Keynote speaker Pasi Saukkonen from the city of Helsinki has despite existing challenges expressed hope in second generation’s future. Second generation enjoys to a large extent better understanding of how things work in the ‘host’ context. He believes due to their engagement in the mainstream society, achievements in education, proficiency in language and their frequent contacts within the mainstream society will enable them to gain access to more promising opportunities than that of their parent’s generation. They will have increased upward economic and social impact. Pasi indicated too that even though migrant men get employed easier than women, when it comes to second generation, women make better progress than men.

Marja Tiilikainen, Academy Research Fellow from the University of Helsinki stated in her comparative keynote presentation on Somali families and horizons of opportunities in Finland and Canada that due to the contextual differences in integration, Somalis in Canada seem to have better opportunities in entering the job market whereas it seems quite the opposite here. Tiilikainen stated that factors in integrating to host society vary in many ways and depend on, for example, on family background. She added that those who had grown up in Canada felt more like Canadian whereas those grown up in Finland saw themselves as foreigners – the reason being that they don’t feel being accepted as society members. Tiilikainen argues despite the challenges facing Somali diaspora in Finland, there are positive signs and prospects of the future of Somalis in Finland.

During the conference, participants have also learned from other keynote speakers notably Hanna Tarvianen from the Federation of Finnish Enterprises on the subject of ”entrepreneurship in Finland”, why join entrepreneur’s associations, as well as Anna Pikala from BAANA project, a network-based recruiting model for immigrant employment on the subject of  ”a qualified employee is not from anywhere!”.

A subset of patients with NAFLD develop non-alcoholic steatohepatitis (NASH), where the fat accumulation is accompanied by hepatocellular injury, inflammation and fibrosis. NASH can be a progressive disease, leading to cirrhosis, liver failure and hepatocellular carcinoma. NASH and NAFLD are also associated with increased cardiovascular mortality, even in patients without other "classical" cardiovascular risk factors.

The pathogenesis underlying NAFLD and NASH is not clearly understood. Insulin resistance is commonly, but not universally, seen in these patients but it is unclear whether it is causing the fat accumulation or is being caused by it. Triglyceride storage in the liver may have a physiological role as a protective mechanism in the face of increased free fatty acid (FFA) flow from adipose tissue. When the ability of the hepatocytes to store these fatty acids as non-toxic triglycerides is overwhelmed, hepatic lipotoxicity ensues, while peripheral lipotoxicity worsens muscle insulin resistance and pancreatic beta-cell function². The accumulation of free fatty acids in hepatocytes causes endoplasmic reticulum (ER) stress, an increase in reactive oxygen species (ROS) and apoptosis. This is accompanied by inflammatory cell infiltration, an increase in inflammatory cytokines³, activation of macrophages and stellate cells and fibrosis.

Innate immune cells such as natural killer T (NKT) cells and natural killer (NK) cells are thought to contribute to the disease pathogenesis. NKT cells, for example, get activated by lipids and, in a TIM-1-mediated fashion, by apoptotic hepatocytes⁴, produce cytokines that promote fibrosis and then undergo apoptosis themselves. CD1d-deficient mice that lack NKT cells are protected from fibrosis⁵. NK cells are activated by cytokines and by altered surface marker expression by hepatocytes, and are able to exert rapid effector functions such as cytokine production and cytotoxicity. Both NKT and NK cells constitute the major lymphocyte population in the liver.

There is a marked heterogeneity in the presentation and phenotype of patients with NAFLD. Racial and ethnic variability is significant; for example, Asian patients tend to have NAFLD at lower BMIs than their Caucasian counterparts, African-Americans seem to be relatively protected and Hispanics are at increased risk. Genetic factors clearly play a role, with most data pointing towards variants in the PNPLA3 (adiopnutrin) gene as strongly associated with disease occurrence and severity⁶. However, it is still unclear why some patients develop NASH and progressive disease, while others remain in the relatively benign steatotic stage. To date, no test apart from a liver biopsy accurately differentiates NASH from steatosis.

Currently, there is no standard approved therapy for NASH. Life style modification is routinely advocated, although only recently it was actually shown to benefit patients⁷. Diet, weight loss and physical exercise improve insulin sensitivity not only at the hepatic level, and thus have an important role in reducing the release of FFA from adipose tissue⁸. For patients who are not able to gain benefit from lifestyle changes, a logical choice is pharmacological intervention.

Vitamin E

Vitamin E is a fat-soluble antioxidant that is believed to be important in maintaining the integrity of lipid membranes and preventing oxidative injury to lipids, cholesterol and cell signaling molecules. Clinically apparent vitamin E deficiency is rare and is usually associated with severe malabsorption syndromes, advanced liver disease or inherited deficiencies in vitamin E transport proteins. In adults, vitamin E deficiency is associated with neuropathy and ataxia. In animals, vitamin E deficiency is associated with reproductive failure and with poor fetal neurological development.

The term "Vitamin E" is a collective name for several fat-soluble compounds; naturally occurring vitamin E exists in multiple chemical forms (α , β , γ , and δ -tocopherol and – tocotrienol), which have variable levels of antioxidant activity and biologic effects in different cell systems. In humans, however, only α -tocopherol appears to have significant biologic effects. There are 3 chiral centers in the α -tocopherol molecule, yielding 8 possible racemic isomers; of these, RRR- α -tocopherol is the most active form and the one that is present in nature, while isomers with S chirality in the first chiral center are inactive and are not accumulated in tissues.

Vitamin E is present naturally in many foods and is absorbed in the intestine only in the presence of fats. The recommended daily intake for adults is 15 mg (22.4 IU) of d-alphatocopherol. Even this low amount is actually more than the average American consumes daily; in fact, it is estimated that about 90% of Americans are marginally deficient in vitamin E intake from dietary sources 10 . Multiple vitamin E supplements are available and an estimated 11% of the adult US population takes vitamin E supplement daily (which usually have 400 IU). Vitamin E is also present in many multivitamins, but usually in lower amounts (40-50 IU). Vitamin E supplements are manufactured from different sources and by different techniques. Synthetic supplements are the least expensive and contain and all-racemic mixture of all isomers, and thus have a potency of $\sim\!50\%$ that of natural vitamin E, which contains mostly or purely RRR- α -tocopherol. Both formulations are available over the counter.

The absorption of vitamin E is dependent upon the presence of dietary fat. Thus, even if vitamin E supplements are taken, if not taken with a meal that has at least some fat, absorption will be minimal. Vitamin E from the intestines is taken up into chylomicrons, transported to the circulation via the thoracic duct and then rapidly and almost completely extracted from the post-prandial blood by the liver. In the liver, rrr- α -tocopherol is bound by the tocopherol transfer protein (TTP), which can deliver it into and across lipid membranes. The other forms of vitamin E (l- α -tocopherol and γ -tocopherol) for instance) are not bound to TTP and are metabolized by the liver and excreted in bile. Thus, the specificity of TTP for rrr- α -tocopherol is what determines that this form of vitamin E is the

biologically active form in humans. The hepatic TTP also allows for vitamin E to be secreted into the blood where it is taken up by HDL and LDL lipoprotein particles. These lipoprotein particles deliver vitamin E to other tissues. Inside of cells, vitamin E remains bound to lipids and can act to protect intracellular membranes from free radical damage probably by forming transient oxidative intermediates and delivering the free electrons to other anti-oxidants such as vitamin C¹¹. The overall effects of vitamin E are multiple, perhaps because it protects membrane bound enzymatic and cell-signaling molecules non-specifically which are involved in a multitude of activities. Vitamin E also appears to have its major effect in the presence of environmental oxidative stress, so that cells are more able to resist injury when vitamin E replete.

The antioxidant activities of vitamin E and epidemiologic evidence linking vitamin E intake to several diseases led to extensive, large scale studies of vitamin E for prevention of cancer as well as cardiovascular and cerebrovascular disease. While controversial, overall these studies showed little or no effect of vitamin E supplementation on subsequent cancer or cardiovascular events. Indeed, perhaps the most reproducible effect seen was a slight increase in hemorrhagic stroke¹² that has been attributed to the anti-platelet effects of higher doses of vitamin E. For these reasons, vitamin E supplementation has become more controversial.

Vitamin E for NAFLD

Finnish-Somali politicians and city councilors praised the efforts of the Somali community. Politicians urged the community to have more active role and status in the socio-economic construct of Finland.

There was widespread agreement among participants and distinguished speakers that entrepreneurship is one of the key solutions to unemployment problems.

“Entrepreneurship can be a window open to great possibilities” stated Abdirashid Ismail from the University of Helsinki.

Iska-Warran conference will be organized next year in Helsinki.

Iska-Warran conference in Turku was organized August 17-18, 2017. The conference was organized in collaboration with the Somali Association of Western Finland, the Recreation Division of the City of Turku, the Migration Institute of Finland, the University of Helsinki and the University of Turku. It was also supported by the Arts Promotion Center of Finland and the Network of Multicultural Associations (Moniheli).